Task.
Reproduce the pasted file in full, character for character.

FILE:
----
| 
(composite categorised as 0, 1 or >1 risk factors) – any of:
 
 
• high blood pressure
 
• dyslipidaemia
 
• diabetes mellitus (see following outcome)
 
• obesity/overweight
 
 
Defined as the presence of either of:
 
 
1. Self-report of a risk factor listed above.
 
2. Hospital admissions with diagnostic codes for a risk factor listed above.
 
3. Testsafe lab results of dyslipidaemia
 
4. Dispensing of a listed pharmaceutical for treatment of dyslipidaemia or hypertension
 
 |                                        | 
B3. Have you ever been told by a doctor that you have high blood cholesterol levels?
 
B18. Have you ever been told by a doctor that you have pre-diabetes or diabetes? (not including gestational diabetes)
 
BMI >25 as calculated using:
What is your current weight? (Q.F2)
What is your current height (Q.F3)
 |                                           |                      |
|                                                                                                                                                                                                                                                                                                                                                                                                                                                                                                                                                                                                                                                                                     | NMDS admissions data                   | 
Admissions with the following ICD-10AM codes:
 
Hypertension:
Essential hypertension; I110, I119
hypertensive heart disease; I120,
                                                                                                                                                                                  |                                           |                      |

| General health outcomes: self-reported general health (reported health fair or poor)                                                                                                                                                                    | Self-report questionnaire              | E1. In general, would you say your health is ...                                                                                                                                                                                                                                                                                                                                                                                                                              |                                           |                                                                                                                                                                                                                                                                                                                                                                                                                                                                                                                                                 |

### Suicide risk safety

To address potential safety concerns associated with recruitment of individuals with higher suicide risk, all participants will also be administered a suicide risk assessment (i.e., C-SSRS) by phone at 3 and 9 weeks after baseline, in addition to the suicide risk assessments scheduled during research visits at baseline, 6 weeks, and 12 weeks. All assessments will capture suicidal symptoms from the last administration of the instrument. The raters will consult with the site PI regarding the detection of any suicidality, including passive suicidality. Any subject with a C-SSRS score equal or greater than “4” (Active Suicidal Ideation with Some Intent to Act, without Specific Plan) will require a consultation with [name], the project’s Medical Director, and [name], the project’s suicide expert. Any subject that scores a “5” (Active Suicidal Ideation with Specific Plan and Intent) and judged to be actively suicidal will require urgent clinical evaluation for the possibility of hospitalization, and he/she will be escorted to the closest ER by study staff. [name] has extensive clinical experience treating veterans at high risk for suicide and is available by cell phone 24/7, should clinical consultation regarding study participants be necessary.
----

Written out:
| 
(composite categorised as 0, 1 or >1 risk factors) – any of:
 
 
• high blood pressure
 
• dyslipidaemia
 
• diabetes mellitus (see following outcome)
 
• obesity/overweight
 
 
Defined as the presence of either of:
 
 
1. Self-report of a risk factor listed above.
 
2. Hospital admissions with diagnostic codes for a risk factor listed above.
 
3. Testsafe lab results of dyslipidaemia
 
4. Dispensing of a listed pharmaceutical for treatment of dyslipidaemia or hypertension
 
 |                                        | 
B3. Have you ever been told by a doctor that you have high blood cholesterol levels?
 
B18. Have you ever been told by a doctor that you have pre-diabetes or diabetes? (not including gestational diabetes)
 
BMI >25 as calculated using:
What is your current weight? (Q.F2)
What is your current height (Q.F3)
 |                                           |                      |
|                                                                                                                                                                                                                                                                                                                                                                                                                                                                                                                                                                                                                                                                                     | NMDS admissions data                   | 
Admissions with the following ICD-10AM codes:
 
Hypertension:
Essential hypertension; I110, I119
hypertensive heart disease; I120,
                                                                                                                                                                                  |                                           |                      |

| General health outcomes: self-reported general health (reported health fair or poor)                                                                                                                                                                    | Self-report questionnaire              | E1. In general, would you say your health is ...                                                                                                                                                                                                                                                                                                                                                                                                                              |                                           |                                                                                                                                                                                                                                                                                                                                                                                                                                                                                                                                                 |

### Suicide risk safety

To address potential safety concerns associated with recruitment of individuals with higher suicide risk, all participants will also be administered a suicide risk assessment (i.e., C-SSRS) by phone at 3 and 9 weeks after baseline, in addition to the suicide risk assessments scheduled during research visits at baseline, 6 weeks, and 12 weeks. All assessments will capture suicidal symptoms from the last administration of the instrument. The raters will consult with the site PI regarding the detection of any suicidality, including passive suicidality. Any subject with a C-SSRS score equal or greater than “4” (Active Suicidal Ideation with Some Intent to Act, without Specific Plan) will require a consultation with [name], the project’s Medical Director, and [name], the project’s suicide expert. Any subject that scores a “5” (Active Suicidal Ideation with Specific Plan and Intent) and judged to be actively suicidal will require urgent clinical evaluation for the possibility of hospitalization, and he/she will be escorted to the closest ER by study staff. [name] has extensive clinical experience treating veterans at high risk for suicide and is available by cell phone 24/7, should clinical consultation regarding study participants be necessary.